I’d rather you look at your son and his actions right now. Continue to work with your awareness in the moment: is my son high or not? And respond accordingly. Keep up the good work using these CRAFT skills, making the shifts in your behavior when you see him being high vs. not being high.

You’re at a point where many parents find themselves, when your child is on the launching pad to adulthood but the drug use is preventing a full takeoff. It’s a period loaded with what if’s, predictions of failure and danger for the future – yours as well has his.

Learning Module 7 does a good job of showing us how we can distort our own thinking, heavily weighing it towards the negative, and a future that hasn’t yet happened. Pull in the mind. Keep up your moment to moment assessment of your son. Keep rewarding him when he looks straight.

You can start formulating a plan for transitioning your son out of the house. What would it look like incrementally… would there be help from you financially or otherwise? Give him some time periods to help anchor the strategy. Everyone should be clear that there is a time when the comforts of your home come to an end, including the free food, cable, not needing to pull one’s own weight with a job, etc. This discussion helps shine a light on all that he does enjoy at home now. Putting this on the table – and emphasizing a partnership in the process, as opposed to a power play – helps you both see what can be packaged into a plan for independence at the end of high school.

It’s interesting how many perspectives can be used to look at any one situation. In some ways, his transparency with you regarding his use – you both know that’s what he’s going outside to do – can be seen as a positive. Reverting to secrecy can so fundamentally erode the trust in any relationship. Of course it’s also problematic, and you have the clarity to see connections between his use and his lack of motivation… He isn’t ready to acknowledge that connection yet. Of course that’s frustrating.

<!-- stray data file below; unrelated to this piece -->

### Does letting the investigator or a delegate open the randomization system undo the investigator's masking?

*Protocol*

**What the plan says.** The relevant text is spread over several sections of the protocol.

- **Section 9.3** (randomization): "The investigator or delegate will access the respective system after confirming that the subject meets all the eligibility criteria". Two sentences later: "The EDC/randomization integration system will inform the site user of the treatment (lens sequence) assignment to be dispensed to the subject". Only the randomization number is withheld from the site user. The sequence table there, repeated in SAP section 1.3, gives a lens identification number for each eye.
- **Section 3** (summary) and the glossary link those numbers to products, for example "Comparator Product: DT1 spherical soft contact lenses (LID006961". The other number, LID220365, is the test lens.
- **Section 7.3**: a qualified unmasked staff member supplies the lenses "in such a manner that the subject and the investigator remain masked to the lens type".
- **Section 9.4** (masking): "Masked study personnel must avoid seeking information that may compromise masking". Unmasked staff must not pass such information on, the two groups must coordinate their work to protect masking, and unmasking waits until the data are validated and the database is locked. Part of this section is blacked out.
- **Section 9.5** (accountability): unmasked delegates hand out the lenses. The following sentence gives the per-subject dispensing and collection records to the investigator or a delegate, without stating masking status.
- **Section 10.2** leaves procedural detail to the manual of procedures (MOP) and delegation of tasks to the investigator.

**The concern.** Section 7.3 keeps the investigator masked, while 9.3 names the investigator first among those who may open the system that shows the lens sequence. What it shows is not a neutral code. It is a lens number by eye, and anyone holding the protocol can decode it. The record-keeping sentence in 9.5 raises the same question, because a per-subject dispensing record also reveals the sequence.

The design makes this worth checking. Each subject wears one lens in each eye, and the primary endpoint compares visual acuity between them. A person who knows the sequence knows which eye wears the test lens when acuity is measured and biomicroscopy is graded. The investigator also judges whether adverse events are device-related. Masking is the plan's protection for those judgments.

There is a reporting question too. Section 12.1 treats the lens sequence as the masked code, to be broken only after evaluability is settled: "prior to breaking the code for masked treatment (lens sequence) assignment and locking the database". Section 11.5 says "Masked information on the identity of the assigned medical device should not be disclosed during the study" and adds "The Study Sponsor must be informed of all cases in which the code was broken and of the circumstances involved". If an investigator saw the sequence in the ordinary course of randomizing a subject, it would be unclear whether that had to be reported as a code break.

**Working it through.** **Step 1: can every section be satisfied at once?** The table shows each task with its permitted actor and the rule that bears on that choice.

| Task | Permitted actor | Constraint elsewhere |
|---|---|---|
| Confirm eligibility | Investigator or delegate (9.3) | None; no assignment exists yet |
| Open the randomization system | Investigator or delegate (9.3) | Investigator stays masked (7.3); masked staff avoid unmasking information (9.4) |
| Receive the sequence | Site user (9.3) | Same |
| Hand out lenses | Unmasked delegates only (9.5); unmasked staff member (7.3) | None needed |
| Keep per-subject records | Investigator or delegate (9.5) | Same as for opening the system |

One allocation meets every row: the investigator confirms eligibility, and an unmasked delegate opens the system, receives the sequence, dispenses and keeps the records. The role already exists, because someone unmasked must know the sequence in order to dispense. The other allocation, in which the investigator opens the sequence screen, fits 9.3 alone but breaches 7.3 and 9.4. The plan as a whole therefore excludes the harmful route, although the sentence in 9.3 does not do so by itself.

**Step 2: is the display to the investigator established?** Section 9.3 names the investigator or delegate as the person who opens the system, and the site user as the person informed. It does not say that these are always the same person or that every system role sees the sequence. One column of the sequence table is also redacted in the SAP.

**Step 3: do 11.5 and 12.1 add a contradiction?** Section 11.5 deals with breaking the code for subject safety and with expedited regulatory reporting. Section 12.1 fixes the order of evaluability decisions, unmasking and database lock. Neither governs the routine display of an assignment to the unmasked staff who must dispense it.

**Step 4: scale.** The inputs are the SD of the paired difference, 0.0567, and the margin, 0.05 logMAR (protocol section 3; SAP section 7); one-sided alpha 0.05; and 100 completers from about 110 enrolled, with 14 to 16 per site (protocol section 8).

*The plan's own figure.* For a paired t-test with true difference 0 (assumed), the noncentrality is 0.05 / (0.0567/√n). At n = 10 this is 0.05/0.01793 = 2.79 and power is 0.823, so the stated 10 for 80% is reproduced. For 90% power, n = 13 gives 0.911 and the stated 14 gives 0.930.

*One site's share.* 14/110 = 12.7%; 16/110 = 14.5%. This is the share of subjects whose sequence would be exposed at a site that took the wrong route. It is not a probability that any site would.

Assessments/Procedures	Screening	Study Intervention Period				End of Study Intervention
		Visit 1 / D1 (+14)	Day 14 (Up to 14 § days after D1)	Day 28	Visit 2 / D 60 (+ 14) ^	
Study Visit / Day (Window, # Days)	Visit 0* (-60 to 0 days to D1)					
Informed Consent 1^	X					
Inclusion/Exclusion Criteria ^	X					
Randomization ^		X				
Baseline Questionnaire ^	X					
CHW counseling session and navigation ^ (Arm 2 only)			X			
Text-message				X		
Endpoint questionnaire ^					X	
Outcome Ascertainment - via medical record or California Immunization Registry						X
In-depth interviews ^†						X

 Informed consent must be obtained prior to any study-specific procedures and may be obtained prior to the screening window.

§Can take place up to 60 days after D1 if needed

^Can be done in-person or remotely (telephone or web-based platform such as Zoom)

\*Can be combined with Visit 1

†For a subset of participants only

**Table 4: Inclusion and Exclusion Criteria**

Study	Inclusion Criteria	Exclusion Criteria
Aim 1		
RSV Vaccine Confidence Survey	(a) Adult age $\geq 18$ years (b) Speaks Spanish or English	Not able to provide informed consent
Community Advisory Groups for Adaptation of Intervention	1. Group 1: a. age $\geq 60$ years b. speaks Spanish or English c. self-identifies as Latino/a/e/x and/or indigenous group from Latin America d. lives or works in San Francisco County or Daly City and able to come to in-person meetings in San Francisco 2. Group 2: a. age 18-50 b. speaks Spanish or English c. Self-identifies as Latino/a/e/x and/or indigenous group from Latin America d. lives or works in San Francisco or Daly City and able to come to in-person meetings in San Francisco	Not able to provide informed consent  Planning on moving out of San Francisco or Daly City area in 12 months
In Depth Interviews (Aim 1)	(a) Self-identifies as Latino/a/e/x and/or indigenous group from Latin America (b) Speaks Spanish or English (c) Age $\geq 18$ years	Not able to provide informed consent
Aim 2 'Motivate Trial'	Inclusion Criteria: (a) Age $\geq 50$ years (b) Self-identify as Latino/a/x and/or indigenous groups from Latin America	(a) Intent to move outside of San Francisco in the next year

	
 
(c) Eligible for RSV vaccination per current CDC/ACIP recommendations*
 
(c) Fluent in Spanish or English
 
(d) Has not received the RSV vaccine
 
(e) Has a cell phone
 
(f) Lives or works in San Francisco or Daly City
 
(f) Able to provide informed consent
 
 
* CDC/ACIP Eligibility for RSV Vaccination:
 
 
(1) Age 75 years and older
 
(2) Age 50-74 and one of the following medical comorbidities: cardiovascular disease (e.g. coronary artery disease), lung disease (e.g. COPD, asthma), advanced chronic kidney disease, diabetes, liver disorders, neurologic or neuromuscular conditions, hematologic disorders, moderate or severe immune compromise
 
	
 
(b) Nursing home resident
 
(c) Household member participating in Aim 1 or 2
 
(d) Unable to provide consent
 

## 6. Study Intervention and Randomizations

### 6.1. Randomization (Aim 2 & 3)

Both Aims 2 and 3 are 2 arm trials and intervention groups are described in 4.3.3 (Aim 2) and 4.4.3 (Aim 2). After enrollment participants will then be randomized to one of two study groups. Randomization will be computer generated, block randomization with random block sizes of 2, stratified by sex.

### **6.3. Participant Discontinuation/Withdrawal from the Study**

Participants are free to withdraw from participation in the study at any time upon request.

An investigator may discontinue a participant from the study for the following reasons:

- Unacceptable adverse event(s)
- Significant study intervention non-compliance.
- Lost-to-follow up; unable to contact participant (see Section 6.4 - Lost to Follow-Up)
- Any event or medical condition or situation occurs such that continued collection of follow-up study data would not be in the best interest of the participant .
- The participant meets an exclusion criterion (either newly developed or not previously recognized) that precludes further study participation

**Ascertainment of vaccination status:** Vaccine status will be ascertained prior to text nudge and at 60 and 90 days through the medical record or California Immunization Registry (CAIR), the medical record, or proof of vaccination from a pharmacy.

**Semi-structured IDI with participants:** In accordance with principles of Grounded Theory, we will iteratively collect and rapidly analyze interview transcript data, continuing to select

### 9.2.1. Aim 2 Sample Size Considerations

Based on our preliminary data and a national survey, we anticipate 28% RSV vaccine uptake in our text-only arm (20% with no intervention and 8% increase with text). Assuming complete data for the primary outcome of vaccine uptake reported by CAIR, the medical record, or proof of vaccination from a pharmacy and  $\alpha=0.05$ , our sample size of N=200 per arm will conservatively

Most teenagers are yearning in some way to assert their independence and test the waters of adulthood. This is a journey that can last for years. We all know this is a transformation that doesn’t happen overnight. But right now, there are still plenty of positives to emphasize and celebrate, however small they may be. It’s easy to take things for granted, especially in the heat of the moment. But make sure to remind yourself of the small wins and the big picture of your situation when you can. The less antagonistic your exchanges are in general, the greater the chance that he will be open to communicating with you about the big things when he’s ready to go there. Keep making that bridge strong, and practicing CRAFT in the moment. Thank you for sharing this with us. We have so much to learn from each other.